JWT vs Session Based Authentication for HIPAA

Hi, asking for the opinion of elixir devs with experience in HIPAA compliancy.

As far as authentication goes. Is there a preference of token-based vs session-based authentication to ensure HIPAA compliancy? Would devs implementing authentication be predisposed to use one method over the other? Does HIPAA compliancy even prioritize one method over the other?


No HIPAA experience but as stated here you have to support logout.

To manage logout with JWTs, you’ll need… to manage states! Also some links on JWTs for authentication sessions that have already been posted here:


@tangui so does that it is HIGHLY recommended and BEST practice to use session-based authentication? Even though HIPAA does not specifically state anything about using session-based over token-based authentication, it is better to use session-based authentication anyway correct?

I have no idea about HIPAA but if it is required to manage logout (and you should read their specs / recommendations / etc.) then you better use stateful (= session-based) sessions because if you use stateless sessions (JWTs…), you’ll end up reimplementing stateful sessions to support logout.

My opinion is that JWTs became popular for this because it’s hard to manage state in a cluster behind load-balancing with most languages and platforms, but that’s not (or less) the case with Erlang / Elixir.

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@tangui ok i understand. As far as implementation of session-based authentication is concerned. I’m trying to use ueberauth/guardian to do the implementation. It seems like it is JWT (token-based) rather than session-based. Are there any alternative libraries or tutorials on how to implement session-based authentication for elixir? Does guardian provide an option for session-based authentication?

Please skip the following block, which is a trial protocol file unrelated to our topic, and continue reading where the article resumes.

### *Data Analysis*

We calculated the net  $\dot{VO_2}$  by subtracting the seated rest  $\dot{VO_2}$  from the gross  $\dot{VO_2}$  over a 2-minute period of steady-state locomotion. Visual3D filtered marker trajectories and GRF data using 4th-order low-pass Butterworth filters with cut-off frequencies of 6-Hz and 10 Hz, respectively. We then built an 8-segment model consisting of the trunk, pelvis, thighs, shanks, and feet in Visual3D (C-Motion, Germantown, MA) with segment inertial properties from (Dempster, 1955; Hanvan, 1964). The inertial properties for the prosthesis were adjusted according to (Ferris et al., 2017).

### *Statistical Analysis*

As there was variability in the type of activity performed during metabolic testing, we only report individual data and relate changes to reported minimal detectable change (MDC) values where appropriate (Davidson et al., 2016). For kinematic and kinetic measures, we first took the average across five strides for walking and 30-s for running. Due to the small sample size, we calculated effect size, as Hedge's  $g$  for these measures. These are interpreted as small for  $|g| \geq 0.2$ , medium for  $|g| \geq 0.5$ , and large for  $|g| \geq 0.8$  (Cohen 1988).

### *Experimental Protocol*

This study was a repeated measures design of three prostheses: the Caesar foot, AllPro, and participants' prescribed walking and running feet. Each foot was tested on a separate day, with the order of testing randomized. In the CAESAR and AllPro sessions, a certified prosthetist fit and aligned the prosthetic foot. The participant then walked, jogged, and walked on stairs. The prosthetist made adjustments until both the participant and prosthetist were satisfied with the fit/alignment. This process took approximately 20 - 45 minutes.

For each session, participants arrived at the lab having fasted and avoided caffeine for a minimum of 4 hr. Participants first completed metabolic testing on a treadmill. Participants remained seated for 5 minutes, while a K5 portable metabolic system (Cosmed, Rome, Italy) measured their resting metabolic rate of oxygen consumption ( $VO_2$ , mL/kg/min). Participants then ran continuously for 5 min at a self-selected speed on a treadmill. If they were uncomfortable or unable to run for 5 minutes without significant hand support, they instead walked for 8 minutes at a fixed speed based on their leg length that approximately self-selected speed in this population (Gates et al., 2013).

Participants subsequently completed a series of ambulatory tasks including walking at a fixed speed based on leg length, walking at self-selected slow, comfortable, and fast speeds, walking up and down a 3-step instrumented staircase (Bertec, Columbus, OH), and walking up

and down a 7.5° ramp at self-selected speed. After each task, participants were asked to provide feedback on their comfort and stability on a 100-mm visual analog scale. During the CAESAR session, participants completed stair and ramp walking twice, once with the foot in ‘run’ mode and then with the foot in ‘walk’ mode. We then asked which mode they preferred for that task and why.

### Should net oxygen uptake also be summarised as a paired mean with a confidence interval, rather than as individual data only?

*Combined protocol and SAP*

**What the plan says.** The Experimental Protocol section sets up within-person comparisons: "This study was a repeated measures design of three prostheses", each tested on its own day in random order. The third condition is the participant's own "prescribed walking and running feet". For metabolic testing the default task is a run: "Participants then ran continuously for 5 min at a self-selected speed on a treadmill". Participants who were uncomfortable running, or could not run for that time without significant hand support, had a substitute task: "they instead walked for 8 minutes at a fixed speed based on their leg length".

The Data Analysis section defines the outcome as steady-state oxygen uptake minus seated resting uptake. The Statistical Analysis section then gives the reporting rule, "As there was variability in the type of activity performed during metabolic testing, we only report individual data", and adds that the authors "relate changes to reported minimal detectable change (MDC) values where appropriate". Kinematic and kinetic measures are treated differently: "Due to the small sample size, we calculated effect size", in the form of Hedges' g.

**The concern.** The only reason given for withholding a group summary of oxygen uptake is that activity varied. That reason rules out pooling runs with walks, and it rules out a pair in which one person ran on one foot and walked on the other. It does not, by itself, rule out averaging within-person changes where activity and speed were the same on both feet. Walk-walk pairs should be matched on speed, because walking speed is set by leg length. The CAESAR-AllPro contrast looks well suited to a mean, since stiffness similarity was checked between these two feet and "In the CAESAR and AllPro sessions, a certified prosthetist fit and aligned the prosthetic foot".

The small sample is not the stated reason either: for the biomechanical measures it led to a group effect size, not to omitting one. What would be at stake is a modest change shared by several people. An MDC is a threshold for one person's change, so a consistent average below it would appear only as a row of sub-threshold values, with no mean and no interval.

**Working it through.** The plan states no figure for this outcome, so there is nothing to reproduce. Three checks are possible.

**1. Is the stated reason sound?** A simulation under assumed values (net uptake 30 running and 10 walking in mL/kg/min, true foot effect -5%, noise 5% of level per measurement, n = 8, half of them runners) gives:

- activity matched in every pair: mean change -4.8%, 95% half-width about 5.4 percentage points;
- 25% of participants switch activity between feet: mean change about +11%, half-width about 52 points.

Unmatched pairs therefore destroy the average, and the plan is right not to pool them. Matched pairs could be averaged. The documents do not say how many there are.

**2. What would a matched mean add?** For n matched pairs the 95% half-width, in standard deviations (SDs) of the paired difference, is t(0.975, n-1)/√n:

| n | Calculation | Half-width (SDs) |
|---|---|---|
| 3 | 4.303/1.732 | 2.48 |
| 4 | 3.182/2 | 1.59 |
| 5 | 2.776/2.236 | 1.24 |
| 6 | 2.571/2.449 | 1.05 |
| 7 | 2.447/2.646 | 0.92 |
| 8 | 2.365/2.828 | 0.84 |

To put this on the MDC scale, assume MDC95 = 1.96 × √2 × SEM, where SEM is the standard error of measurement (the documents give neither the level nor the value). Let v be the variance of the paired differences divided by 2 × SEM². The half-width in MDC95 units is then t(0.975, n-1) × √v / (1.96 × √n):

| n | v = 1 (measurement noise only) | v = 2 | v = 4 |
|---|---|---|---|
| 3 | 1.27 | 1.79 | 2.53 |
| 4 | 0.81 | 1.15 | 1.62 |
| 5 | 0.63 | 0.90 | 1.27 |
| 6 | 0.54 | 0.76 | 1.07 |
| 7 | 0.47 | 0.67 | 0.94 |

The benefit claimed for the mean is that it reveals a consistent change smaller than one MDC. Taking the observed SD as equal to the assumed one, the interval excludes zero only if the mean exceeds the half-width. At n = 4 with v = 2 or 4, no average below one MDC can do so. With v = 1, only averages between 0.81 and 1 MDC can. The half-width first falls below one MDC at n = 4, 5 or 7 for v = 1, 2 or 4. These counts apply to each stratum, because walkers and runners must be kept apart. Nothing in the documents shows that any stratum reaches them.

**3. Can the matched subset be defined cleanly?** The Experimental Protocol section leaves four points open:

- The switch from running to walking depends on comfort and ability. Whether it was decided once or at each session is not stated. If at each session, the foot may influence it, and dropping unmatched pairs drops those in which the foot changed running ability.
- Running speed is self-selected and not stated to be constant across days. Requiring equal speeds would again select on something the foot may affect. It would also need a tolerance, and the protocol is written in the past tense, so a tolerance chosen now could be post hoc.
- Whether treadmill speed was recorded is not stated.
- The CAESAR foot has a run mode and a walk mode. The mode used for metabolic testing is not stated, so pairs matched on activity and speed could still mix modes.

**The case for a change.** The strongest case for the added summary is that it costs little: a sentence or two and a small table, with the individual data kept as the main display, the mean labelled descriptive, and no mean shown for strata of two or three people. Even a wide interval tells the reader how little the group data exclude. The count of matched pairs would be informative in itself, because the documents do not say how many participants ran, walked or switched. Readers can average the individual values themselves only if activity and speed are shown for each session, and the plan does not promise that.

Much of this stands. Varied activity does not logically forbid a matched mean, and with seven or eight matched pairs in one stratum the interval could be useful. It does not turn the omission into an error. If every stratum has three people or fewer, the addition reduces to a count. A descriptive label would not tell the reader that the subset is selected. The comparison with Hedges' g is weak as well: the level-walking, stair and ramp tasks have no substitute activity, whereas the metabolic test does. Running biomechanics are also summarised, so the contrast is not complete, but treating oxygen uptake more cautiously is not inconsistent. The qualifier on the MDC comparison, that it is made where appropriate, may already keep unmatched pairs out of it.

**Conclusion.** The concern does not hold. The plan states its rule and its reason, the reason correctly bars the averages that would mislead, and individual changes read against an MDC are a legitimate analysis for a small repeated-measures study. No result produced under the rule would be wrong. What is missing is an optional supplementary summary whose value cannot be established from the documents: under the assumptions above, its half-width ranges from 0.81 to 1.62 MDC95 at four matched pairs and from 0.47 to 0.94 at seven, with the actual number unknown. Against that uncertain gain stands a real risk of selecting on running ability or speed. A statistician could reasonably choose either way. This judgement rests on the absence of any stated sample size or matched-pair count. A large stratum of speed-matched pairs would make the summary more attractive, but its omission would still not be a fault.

Pow uses sessions by default: https://github.com/danschultzer/pow

PowAssent provides multi-provider support (ueberauth alternative): https://github.com/danschultzer/pow_assent


You don’t necessarily need a library for that: just set an authentication cookie after authentication. Depending on the session lifetime and deployment scenario (cluster? single server? sticky sessions on your lb or not?) you have plenty of choices for a backend where to store sessions:

  • ETS
  • Mnesia
  • Ecto
  • Redis
  • Etc.

Also you have to secure your cookie by:

  • setting the correct cookie flags (secure, HTTPonly)
  • protecting against CSRF

I saw that Dan posted an answer, so yes you might be interested too in lib that does that already :slight_smile:


I deal with HIPAA at work, and I use session based to our SSO and it is time based logout, and if an early logout is performed it logs out of everything else that uses the SSO as well (and vice-versa). I just verify with the SSO on-access if the account is still logged in or not.

So… I put the onus on the people that manage the SSO (other contractors). ^.^